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Changes to Minimum Wage and Overtime Exemptions Expected by July 2016

The United States Department of Labor (DOL) is preparing to make dramatic changes to certain exemptions from federal minimum wage and overtime requirements. DOL proposes to update the regulations governing which executive, administrative, and professional employees (commonly referred to as white collar workers) are entitled to the Fair Labor Standards Act’s minimum wage and overtime pay protections by:

  • Setting the minimum salary level required for exemption for full-time salaried workers at $970 per week, or $50,440 annually (an increase from the current $455 per week, or $23,660 annually)

  • Increasing the total annual compensation required to exempt highly compensated employees to $122,148 annually (from the current $100,000 annually); and

  • Establishing a mechanism for automatically updating the salary and compensation levels going forward to ensure that they will continue to provide a useful and effective test for exemption.

DOL last updated these regulations in 2004, at which point it set the minimum weekly salary for these exemptions at not less than $455 per week. DOL has also discussed changing the “duties” tests for some exemptions but has only recently requested comments on whether the tests should be revised.

The proposed changes were published in the Federal Register on July 6, 2015, followed by a 60-day comment period, which closed on September 4, 2015. DOL received nearly 300,000 comments on these proposed changes. Despite recent comments from the Solicitor of Labor, M. Patricia Smith, indicating the changes would not be published until “late 2016,” it now appears DOL will publish them by the middle of next year. Once the final rules are published, employers will only have 60 days to comply.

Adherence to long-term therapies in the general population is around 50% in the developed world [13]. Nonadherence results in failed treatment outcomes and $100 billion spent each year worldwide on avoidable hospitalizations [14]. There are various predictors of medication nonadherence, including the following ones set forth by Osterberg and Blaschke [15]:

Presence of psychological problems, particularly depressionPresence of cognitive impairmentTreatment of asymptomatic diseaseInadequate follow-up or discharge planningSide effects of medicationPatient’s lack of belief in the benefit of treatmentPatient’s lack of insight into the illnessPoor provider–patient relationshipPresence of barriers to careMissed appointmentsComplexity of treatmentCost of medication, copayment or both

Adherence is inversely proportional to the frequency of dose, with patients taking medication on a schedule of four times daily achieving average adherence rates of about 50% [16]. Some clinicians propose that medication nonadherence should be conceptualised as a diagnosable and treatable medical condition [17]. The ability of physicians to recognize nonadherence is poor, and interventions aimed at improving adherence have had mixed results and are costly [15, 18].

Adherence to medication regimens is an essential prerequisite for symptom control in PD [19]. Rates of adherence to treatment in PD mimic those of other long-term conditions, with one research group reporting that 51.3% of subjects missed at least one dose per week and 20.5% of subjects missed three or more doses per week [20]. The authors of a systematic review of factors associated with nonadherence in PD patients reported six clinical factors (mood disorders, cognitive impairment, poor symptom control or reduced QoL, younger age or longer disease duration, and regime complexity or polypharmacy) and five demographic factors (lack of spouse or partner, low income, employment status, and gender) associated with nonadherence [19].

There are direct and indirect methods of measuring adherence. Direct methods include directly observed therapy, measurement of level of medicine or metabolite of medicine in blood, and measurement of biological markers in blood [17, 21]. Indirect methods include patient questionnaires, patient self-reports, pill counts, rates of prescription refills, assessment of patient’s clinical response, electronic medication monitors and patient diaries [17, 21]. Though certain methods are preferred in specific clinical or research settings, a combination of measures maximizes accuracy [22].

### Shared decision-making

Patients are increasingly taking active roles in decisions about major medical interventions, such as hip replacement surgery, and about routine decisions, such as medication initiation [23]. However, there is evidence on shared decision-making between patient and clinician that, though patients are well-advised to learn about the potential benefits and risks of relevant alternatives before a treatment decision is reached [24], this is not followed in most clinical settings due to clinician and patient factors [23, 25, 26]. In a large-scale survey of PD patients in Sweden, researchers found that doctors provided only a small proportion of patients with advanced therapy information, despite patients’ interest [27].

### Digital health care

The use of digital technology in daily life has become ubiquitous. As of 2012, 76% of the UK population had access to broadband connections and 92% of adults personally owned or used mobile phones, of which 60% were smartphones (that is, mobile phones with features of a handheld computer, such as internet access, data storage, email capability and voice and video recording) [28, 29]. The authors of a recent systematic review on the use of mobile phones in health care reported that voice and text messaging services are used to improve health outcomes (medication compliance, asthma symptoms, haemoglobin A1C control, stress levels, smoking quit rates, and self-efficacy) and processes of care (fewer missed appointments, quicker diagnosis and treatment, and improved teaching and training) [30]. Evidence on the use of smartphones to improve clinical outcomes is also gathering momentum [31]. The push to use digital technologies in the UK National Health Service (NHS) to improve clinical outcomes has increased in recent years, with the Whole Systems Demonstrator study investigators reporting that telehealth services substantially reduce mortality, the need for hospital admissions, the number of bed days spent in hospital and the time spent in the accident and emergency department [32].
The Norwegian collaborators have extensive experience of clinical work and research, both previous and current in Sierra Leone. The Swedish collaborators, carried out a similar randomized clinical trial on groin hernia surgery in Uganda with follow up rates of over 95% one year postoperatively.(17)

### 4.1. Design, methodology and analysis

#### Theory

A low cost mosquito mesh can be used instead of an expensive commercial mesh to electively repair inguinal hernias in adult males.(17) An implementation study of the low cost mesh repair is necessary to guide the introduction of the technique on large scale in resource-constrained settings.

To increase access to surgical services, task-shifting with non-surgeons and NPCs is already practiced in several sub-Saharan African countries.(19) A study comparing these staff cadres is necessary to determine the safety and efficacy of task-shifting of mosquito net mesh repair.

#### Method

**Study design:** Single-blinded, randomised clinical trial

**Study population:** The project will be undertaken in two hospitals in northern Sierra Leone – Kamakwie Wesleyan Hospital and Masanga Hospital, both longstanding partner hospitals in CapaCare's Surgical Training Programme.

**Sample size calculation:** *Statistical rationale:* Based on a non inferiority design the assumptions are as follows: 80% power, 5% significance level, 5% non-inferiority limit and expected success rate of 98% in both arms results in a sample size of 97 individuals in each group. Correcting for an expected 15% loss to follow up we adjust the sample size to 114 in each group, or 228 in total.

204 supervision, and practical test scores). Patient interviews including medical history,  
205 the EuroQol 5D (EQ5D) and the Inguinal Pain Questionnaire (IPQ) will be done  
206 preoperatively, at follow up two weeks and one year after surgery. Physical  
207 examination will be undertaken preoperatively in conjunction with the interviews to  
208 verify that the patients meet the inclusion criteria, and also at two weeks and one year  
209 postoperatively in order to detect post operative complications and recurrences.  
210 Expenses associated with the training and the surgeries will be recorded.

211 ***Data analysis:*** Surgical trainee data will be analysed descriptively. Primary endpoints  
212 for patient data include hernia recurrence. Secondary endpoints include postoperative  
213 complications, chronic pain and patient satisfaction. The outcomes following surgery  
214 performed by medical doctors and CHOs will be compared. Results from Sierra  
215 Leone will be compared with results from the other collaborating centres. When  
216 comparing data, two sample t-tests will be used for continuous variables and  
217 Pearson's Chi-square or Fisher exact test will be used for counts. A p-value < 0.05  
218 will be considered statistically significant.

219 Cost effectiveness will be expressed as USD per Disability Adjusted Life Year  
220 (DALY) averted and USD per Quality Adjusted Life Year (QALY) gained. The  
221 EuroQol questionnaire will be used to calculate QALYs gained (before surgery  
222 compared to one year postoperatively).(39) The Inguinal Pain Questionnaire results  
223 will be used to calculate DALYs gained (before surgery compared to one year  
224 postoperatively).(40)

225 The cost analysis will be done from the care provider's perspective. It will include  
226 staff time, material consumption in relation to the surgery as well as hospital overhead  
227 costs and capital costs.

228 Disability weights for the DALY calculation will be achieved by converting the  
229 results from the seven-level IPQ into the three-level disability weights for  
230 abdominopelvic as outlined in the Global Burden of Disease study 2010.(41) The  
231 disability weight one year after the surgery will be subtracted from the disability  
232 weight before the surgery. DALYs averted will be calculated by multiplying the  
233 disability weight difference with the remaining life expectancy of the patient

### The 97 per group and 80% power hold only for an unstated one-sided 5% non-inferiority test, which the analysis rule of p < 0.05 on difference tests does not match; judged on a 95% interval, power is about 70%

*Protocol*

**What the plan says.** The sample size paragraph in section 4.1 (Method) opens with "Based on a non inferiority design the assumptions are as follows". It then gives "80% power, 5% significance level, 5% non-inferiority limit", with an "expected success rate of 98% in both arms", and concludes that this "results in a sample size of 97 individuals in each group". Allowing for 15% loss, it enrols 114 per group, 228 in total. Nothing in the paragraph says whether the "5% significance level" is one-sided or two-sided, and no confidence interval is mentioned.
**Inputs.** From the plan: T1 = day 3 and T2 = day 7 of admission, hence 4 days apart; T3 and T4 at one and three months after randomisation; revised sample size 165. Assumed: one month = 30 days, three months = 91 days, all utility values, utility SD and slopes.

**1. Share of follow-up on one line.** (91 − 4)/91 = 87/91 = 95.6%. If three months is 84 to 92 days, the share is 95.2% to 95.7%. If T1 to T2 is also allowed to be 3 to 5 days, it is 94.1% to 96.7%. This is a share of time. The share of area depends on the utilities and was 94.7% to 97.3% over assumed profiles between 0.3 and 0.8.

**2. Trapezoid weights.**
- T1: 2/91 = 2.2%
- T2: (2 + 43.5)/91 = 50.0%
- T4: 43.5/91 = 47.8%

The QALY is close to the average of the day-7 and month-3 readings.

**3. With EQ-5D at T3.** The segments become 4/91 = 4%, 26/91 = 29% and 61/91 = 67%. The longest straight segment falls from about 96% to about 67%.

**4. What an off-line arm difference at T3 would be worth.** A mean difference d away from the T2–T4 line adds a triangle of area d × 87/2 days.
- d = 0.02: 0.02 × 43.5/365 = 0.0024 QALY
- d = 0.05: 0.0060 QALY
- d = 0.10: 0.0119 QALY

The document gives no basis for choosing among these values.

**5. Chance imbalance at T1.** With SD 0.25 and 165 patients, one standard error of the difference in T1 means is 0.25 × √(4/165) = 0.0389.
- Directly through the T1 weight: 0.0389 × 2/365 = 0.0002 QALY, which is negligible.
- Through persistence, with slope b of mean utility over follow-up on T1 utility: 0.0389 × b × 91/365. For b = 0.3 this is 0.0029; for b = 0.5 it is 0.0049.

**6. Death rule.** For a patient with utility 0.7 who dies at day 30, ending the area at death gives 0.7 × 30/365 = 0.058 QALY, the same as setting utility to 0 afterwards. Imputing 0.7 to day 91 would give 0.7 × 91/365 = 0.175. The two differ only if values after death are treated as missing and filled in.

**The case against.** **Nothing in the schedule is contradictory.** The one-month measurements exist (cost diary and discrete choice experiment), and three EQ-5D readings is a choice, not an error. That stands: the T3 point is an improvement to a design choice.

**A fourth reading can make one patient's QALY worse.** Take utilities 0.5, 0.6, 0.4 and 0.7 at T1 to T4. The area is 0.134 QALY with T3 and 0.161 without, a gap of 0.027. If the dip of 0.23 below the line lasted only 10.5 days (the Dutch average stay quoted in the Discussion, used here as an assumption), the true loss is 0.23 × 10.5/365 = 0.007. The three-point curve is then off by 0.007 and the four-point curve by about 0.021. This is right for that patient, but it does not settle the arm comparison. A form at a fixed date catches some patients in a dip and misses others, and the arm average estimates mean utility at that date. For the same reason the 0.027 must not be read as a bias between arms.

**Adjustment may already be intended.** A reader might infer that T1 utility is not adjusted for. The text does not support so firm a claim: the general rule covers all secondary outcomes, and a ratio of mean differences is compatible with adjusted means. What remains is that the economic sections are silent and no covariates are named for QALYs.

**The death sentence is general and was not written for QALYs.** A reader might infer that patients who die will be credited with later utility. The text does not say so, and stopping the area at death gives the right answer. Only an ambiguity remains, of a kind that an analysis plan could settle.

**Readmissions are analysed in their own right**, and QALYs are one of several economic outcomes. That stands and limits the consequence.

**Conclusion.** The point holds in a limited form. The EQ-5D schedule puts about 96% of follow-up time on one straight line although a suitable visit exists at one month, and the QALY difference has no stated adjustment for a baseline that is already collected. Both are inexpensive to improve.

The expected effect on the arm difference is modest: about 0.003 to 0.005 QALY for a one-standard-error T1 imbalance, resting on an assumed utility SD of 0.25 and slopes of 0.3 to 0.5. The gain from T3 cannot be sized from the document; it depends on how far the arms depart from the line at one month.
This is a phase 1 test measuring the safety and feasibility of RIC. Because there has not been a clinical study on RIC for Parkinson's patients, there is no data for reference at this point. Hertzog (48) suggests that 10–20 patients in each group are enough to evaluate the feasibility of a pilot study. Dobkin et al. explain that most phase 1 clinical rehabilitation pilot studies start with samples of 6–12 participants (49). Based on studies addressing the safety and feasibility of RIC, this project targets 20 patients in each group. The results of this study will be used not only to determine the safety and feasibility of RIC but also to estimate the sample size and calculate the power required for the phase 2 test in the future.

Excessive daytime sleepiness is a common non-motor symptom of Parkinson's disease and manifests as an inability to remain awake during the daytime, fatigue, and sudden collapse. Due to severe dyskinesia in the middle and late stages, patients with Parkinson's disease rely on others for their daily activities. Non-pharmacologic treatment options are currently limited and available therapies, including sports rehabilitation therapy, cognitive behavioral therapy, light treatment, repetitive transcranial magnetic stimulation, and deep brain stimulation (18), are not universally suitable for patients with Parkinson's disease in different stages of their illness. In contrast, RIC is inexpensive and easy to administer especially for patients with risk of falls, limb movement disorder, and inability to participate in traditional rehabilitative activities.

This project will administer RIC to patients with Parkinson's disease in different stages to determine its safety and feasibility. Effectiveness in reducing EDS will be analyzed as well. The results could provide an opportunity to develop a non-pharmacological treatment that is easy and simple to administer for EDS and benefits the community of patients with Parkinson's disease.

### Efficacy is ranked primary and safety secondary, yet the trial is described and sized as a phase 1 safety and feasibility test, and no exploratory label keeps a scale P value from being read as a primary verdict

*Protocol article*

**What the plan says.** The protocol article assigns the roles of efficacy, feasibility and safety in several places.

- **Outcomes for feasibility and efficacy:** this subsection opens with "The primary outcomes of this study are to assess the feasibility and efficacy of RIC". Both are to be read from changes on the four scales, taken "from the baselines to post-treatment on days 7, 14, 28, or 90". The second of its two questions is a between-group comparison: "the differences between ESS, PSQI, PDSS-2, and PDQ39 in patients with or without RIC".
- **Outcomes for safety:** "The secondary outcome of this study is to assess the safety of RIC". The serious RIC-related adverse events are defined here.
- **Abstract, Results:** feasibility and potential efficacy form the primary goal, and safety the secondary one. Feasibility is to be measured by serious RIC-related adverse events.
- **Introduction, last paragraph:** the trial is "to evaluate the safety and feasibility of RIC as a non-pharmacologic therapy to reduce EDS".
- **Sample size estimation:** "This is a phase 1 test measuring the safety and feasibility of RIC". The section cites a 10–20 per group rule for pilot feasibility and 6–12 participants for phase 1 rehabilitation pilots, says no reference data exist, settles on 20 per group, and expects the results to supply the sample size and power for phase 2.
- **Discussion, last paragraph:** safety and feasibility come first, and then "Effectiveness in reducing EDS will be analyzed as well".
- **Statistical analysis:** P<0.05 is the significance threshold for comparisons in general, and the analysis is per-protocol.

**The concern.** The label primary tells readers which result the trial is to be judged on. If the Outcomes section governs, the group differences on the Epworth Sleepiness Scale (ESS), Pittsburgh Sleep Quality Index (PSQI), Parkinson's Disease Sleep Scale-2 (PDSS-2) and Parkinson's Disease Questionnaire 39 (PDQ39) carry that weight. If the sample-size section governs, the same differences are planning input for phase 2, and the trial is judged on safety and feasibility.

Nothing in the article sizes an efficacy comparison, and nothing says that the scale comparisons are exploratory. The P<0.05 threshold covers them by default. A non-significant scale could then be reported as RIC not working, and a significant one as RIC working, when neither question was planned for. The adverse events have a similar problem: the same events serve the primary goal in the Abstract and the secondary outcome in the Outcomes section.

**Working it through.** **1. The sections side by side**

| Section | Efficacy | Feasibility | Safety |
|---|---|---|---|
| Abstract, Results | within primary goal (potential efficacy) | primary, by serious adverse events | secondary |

Although the final text of the exemption rules and their implementation date is not yet known, prudent employers should begin preparing for these changes now. Employers should evaluate their current exempt employee positions and timekeeping systems, and then estimate the increased payroll costs from the proposed rule changes. Employers should then determine whether to increase salaries for these positions to at least $50,440, or to instead reclassify employees as nonexempt and either ensure those employees will not need to work overtime hours or pay overtime wages as they are earned.

© 2020 Poyner Spruill LLP. All rights reserved.National Law Review, Volume V, Number 348


About this Author

Kevin M. Ceglowski, Employment and Labor Lawyer, Poyner Spruill, Law Firm

Kevin represents employers in many areas of labor and employment law, including race, age, gender, religion, national original, and disability employment discrimination claims, wrongful discharge claims, and wage and hour claims. He defends clients before administrative agencies such as the Equal Employment Opportunity Commission, the Department of Labor, and the North Carolina Employment Security Commission, in state and federal courts, and in arbitrations. Kevin also provides guidance to management to ensure employment practices are in full compliance with all...